December 19, 2018
To whom it may concern,
With regards to the upcoming SEC roundtable on the proxy process (File Number 4-725), and the issue of whether the SEC's proxy rules should be "refined," I want to raise one issue that should be kept in mind when considering ways to reform the process.
There has been a recent trend among investment professionals, and especially among some large public pension funds, towards what has been termed socially responsible investing, also known as environmental, social and governance (ESG) investing. The term is somewhat amorphous, but it is essentially factoring a specific social or nonfinancial agenda into your investment decisions. Unfortunately, too often this involves social and political goals taking precedence over the needs of individual investors. Whether it be in the form of lower returns, or the pursuit of political agendas that do not comport with the views held by individual investors.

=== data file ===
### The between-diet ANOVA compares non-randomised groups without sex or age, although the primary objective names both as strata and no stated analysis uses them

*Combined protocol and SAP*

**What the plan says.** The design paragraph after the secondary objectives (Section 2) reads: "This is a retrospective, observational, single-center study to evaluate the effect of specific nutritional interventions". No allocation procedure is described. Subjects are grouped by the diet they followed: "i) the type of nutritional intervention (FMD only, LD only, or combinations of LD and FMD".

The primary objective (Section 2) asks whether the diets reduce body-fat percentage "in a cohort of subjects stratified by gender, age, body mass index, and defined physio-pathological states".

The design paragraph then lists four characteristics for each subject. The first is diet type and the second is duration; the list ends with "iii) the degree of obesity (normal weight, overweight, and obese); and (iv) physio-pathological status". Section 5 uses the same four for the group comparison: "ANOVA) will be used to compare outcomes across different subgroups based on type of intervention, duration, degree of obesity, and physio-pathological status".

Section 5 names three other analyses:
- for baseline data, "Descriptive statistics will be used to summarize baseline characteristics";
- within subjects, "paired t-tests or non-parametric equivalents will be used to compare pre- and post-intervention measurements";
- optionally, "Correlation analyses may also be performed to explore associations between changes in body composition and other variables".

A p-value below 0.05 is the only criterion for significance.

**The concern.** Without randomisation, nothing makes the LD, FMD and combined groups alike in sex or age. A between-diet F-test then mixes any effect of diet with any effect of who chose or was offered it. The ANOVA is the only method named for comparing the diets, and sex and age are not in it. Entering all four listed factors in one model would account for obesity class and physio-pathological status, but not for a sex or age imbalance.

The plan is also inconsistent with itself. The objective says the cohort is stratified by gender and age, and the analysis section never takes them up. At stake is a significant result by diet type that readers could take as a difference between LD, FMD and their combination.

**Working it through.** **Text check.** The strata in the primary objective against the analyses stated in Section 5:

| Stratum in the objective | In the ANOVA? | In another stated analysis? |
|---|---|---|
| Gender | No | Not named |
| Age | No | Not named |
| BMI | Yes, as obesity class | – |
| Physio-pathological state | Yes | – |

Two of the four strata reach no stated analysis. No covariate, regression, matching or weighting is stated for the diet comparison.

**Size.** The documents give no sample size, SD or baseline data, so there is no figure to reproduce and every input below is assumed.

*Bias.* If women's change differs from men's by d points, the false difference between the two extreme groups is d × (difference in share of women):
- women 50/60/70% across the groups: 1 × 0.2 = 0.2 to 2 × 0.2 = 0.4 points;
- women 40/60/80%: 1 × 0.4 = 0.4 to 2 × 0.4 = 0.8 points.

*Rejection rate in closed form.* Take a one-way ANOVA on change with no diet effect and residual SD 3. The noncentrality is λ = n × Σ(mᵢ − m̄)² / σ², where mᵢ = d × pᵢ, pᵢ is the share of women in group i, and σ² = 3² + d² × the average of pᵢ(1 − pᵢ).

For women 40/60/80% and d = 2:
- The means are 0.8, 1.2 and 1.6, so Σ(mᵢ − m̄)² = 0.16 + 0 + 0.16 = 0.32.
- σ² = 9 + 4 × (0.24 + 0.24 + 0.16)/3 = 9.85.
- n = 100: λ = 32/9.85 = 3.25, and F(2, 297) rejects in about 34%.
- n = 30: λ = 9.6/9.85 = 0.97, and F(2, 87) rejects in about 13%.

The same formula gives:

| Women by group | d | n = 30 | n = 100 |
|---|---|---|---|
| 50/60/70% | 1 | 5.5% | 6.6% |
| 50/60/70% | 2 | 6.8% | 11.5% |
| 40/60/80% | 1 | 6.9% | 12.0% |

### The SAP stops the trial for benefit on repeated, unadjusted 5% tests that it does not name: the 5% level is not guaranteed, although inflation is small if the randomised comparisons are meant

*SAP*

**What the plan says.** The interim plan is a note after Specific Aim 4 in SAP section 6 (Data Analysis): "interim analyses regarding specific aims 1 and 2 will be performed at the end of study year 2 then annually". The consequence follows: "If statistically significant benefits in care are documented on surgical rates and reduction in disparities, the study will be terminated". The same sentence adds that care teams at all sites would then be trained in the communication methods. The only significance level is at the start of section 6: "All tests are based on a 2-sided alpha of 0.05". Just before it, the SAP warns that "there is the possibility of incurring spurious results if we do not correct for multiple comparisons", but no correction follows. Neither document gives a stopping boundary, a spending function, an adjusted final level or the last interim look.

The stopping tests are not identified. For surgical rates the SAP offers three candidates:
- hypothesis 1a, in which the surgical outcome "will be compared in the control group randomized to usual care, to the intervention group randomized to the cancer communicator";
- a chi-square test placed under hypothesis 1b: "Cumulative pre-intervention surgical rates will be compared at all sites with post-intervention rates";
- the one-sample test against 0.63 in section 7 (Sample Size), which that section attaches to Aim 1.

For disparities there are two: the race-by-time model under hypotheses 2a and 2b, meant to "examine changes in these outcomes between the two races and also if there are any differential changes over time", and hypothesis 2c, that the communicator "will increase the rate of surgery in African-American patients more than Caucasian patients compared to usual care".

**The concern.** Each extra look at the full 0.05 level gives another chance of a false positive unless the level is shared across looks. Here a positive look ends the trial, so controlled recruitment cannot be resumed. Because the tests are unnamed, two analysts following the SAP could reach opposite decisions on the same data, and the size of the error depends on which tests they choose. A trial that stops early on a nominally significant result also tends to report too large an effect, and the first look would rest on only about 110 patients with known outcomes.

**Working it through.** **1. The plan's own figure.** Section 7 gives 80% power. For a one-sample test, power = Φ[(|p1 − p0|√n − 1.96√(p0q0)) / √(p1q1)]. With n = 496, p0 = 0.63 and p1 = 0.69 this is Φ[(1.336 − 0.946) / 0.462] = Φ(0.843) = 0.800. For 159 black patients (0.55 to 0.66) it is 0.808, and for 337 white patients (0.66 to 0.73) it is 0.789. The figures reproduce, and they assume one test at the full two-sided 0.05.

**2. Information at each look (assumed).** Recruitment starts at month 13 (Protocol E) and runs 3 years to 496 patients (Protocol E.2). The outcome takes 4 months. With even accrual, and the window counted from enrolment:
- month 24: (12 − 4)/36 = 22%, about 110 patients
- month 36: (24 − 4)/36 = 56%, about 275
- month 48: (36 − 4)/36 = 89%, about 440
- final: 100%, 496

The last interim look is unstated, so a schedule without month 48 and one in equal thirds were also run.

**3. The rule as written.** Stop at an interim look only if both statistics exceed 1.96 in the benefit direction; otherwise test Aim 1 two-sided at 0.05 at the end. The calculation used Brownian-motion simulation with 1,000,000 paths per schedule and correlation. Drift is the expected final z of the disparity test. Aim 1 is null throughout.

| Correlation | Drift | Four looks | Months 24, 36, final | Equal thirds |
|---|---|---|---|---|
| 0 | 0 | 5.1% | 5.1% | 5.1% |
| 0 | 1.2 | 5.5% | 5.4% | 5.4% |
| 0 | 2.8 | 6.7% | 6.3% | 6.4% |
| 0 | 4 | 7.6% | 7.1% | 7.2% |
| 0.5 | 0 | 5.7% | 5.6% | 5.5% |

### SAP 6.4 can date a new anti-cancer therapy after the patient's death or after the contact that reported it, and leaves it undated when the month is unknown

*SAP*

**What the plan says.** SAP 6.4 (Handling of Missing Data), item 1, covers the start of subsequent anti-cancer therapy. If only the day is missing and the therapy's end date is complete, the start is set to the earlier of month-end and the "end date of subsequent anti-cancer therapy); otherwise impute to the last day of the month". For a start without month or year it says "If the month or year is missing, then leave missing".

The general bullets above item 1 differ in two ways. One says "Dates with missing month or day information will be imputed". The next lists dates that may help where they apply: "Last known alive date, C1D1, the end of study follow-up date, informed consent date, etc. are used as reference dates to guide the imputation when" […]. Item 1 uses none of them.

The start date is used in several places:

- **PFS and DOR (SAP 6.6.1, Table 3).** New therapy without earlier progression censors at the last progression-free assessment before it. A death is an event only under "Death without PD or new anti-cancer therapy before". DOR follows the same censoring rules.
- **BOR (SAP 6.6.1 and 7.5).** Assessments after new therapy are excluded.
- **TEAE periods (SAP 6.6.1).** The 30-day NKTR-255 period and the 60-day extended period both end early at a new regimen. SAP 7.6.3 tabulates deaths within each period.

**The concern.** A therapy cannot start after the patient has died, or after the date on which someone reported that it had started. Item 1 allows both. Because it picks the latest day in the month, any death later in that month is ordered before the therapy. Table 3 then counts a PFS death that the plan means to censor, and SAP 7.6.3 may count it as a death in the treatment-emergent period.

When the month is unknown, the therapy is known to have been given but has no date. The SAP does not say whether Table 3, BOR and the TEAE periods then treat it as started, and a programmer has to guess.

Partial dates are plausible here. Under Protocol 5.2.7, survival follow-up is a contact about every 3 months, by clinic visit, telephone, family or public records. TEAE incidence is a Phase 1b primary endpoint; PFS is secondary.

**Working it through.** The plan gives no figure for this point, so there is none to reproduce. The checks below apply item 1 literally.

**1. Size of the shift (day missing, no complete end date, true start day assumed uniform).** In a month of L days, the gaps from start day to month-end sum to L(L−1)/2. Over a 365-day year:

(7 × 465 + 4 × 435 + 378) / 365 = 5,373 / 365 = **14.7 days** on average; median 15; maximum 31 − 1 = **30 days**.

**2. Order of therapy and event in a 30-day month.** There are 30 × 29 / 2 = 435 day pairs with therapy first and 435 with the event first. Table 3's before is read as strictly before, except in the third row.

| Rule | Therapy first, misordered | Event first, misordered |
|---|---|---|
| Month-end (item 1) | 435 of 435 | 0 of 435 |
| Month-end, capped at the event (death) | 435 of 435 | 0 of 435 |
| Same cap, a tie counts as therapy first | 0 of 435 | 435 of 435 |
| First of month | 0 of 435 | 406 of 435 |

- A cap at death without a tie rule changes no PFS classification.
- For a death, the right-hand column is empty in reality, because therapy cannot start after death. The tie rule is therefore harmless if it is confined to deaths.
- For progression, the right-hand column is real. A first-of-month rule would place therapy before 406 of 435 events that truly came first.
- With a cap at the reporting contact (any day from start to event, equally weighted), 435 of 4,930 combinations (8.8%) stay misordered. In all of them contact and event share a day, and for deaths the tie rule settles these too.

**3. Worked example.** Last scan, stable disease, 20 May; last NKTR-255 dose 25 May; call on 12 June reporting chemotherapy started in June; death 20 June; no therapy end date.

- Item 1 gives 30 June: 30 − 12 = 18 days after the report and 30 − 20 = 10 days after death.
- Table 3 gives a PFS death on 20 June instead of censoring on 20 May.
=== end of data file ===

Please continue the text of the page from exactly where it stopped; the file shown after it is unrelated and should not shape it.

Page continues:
It is important that any proxy process be transparent and serve the interests of all shareholders. I hope the Commission considers the influence that politically and socially motivated shareholders and public pension funds may have under the current system (as well as the outsized role of proxy advisory firms) when looking at potential ways to reform the proxy process.